Stereolithography (SLA) may trail behind FDM 3D printers when it comes to consumer sales, but in terms of quality, you’ll find that an SLA 3D printer is usually the way to go.
Both 3D printing technologies are still in their infancy as far as the consumer market goes, having entered the home and small business markets only relatively recently. 3D printing has been around for decades, and so have their corresponding patents. As the technology and materials advance — and patents expire — the sales gap between SLA and FDM printing should quickly narrow.
Of course, quality is what we generally strive for when it comes to our 3D printing endeavors. While the majority of today’s FDM printers will produce a decent model, compare an FDM print to one produced by any SLA 3D printer and you’ll quickly see that SLA takes the lead when it comes to the overall quality of finish.
There’s a very good reason why FDM printers are the popular choice; they’re fast, relatively clean, and cheap. By comparison, an SLA 3D printer is relatively slow, messy, and even the cheapest models are still expensive.
Looking at the latest generation of desktop SLA 3D printers, both the price and complexity are quickly falling. There are now many models available for less than $5000.
With many SLA 3D printer models being affordable, those who require high-quality prints should consider taking the plunge. Here we take a look at some of the best value resin 3D printers on the market today.
In our list, we considered only SLA and DLP 3D printers that cost under $7,000, so this leaves out most of the industrial 3D printers by companies such as EnvisionTEC, DWS, Prodways and others. Among the larger 3D printer manufacturers, only 3D Systems makes the list with its ProJet 1200.
The aim here is to offer you consumer printers that teeter in between affordability and quality.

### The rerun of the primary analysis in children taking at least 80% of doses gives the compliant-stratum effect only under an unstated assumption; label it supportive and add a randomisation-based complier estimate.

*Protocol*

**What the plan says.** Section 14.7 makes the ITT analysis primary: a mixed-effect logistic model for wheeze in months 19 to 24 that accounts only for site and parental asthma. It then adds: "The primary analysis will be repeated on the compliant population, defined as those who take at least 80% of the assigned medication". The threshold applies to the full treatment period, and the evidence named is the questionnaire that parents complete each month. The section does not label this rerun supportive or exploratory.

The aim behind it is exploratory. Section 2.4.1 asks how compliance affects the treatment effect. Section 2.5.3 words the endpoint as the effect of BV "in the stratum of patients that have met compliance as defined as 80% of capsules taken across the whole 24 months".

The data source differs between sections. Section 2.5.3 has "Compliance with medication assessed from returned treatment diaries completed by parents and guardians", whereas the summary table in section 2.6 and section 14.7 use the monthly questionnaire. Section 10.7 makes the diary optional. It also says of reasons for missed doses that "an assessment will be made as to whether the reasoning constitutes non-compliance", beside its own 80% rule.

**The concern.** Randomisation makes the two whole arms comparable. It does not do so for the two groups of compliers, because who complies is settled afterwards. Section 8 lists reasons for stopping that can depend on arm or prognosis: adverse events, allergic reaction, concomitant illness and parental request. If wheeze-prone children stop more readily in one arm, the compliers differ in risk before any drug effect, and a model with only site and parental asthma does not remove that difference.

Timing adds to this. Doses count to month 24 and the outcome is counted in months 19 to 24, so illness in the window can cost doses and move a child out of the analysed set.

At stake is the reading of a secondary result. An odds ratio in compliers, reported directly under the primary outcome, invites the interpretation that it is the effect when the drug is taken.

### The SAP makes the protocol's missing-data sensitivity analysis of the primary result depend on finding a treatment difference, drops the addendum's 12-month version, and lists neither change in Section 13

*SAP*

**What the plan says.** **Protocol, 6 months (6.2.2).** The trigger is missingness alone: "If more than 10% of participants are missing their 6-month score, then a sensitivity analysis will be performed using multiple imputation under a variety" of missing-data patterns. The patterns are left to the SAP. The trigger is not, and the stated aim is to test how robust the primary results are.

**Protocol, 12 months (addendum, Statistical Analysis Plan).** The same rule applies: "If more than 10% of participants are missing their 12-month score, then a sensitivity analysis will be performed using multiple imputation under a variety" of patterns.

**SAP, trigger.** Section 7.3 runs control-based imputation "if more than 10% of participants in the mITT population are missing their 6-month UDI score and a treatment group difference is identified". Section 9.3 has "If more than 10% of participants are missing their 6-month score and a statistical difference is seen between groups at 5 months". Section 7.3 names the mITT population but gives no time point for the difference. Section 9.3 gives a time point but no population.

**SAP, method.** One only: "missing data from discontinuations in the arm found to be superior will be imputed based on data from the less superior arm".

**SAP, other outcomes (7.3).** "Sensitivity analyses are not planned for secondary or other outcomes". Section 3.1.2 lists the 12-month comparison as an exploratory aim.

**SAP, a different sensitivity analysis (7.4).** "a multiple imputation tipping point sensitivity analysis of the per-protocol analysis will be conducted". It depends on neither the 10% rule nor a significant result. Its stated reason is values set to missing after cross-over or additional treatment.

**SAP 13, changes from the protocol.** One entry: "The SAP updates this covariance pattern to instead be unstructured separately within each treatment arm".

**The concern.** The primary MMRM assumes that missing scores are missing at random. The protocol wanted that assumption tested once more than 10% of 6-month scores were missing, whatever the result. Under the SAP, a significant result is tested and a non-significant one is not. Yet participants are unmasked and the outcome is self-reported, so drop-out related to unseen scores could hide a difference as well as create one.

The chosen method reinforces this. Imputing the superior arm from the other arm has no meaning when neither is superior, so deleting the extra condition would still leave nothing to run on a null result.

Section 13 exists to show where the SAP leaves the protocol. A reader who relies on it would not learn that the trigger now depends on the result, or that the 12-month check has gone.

The commonality of DLP and SLA 3D printers is that they both use resin-based photopolymers as consumables. These are liquid materials that react by solidifying when struck by a high-powered laser or light source.
There are two ways to “activate” the photopolymerization reaction; one is by using a laser to “draw” the object’s layers. This is called pure stereolithography (SLA).
Another is by projecting the entire slice of the object using a digital light projector. This process is called digital light processing (DLP).
The Form 2 is the breadwinner of the desktop SLA 3D printing market, far and away the most popular of the bunch. It supplies a 145 x 145 x 175 mm build area (up from 125 x 125 x 165 mm on the Form 1+), and is capable of print layer heights of between 25 and 100 microns with a laser spot size of 140 microns.
Ease of use is the key factor with this SLA 3D printer, where the design of the Form 2 has taken usability to the next level. The cartridge system makes changing materials a breeze, and although the cartridges are considered consumables, they can be reused a number of times before being replaced.
On the front of the machine is a touch screen. This makes navigation through settings and options easy, but it’s the direct Wifi connection for network printing that really stands out. Print procedures have been expertly thought out, and this makes the Form 2 perfectly suited as a general purpose workhorse rather than a specialist machine that can only be used by the office geek or home expert.